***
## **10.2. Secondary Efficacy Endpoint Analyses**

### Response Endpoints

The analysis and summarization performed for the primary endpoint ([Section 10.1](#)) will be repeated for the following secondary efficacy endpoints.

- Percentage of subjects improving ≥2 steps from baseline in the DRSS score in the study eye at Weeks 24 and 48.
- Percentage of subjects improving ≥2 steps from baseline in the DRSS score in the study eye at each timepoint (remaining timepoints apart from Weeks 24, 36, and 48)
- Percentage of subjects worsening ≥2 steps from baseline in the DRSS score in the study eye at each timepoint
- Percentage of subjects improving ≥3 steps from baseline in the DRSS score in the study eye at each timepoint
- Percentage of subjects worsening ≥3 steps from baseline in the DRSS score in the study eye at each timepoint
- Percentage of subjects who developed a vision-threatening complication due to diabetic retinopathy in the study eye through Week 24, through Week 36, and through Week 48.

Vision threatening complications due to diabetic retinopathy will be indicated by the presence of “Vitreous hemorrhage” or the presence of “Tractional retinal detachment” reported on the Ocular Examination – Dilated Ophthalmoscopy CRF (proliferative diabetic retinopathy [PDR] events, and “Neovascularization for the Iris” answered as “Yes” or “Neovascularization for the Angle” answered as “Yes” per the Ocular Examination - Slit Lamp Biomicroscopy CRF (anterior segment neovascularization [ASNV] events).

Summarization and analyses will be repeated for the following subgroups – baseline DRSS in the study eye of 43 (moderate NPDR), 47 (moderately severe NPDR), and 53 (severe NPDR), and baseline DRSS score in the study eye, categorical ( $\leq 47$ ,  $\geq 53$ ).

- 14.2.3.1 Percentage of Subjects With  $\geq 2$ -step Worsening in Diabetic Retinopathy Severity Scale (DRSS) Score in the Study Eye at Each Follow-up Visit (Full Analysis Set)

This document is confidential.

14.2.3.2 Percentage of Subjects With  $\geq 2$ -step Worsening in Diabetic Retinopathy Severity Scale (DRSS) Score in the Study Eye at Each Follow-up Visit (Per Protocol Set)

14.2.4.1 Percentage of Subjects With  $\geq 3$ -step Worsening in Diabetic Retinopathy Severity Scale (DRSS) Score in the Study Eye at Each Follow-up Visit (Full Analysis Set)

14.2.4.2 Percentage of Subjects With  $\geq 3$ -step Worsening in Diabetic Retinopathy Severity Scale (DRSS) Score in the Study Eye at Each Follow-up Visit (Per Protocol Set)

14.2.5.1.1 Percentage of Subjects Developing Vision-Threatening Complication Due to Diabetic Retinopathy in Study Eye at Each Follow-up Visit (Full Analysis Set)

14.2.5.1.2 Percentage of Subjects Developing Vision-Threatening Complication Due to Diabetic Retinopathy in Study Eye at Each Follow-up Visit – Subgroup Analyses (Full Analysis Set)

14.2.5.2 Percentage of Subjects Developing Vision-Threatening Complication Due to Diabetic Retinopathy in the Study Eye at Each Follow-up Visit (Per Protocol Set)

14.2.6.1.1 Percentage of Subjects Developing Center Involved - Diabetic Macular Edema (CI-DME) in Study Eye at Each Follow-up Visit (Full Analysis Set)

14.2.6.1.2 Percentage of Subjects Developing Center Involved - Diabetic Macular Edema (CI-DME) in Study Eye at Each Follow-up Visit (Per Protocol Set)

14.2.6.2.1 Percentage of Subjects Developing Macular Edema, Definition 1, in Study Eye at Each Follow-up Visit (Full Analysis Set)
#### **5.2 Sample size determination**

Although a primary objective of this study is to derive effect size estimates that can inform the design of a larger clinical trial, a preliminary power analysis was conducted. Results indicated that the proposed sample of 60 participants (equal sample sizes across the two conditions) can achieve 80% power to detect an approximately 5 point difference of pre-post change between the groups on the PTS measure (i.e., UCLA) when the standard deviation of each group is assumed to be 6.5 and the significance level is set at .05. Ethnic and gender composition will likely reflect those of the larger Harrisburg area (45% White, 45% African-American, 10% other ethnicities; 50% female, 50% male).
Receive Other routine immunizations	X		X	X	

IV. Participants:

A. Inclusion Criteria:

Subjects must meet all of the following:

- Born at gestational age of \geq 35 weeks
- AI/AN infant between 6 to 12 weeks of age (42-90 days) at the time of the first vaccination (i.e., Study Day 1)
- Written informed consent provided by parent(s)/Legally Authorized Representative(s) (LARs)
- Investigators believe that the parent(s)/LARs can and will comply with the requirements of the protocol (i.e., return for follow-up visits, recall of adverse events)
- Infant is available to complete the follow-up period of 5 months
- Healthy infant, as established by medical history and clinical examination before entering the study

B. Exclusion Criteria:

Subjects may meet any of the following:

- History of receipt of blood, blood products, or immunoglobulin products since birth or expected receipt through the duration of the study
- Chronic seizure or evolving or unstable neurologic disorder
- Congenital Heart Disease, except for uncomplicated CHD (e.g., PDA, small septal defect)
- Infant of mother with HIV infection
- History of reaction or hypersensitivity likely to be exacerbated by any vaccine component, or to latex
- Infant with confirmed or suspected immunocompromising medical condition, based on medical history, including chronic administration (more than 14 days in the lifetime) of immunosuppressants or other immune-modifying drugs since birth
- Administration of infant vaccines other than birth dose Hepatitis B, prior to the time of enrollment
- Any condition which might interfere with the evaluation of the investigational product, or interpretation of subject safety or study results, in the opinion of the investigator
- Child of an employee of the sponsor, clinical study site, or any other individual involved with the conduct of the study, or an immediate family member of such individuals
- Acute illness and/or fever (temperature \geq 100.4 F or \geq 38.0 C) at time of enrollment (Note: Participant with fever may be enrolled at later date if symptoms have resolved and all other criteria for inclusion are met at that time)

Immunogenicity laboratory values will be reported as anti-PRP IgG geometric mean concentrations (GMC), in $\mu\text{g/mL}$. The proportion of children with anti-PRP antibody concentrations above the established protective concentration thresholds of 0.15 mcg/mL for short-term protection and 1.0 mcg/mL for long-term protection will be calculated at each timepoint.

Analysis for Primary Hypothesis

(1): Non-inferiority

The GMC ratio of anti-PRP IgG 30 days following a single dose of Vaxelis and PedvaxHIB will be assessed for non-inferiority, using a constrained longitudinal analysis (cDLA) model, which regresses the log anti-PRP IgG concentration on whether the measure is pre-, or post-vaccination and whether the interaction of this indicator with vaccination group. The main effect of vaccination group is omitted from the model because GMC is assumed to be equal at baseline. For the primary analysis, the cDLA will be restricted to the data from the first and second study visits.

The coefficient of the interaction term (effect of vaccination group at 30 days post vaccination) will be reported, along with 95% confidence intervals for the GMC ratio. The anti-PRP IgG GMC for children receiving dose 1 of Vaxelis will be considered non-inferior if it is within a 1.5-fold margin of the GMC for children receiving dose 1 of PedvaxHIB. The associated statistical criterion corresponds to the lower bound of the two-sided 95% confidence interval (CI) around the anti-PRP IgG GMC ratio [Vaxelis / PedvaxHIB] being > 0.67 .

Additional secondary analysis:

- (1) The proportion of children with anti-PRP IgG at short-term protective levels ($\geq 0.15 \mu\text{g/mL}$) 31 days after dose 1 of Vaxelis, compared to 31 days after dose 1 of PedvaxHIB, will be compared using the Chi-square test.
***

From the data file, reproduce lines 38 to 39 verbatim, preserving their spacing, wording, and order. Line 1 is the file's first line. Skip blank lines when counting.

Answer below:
- Chronic seizure or evolving or unstable neurologic disorder
- Congenital Heart Disease, except for uncomplicated CHD (e.g., PDA, small septal defect)